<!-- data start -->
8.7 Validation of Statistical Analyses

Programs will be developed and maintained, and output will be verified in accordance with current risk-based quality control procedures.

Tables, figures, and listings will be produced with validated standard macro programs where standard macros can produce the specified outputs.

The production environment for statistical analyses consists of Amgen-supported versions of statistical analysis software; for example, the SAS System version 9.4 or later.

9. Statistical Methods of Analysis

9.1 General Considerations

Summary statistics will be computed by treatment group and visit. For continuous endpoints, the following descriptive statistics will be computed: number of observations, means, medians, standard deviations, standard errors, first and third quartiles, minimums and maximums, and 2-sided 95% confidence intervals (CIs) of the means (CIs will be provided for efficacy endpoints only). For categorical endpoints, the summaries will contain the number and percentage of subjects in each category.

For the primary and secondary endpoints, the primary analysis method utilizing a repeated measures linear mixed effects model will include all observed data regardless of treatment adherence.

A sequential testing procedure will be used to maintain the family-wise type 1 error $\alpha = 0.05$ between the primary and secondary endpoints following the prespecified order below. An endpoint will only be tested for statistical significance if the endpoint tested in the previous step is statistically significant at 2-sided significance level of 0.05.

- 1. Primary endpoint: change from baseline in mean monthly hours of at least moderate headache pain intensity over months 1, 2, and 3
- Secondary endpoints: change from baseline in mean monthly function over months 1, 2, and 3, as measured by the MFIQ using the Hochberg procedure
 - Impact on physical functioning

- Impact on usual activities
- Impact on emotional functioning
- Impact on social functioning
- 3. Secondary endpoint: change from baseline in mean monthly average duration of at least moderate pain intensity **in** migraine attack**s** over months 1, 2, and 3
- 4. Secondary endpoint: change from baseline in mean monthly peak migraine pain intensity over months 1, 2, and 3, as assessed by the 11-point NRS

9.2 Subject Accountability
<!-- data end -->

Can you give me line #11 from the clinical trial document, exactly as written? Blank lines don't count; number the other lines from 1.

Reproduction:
- Secondary endpoints: change from baseline in mean monthly function over months 1, 2, and 3, as measured by the MFIQ using the Hochberg procedure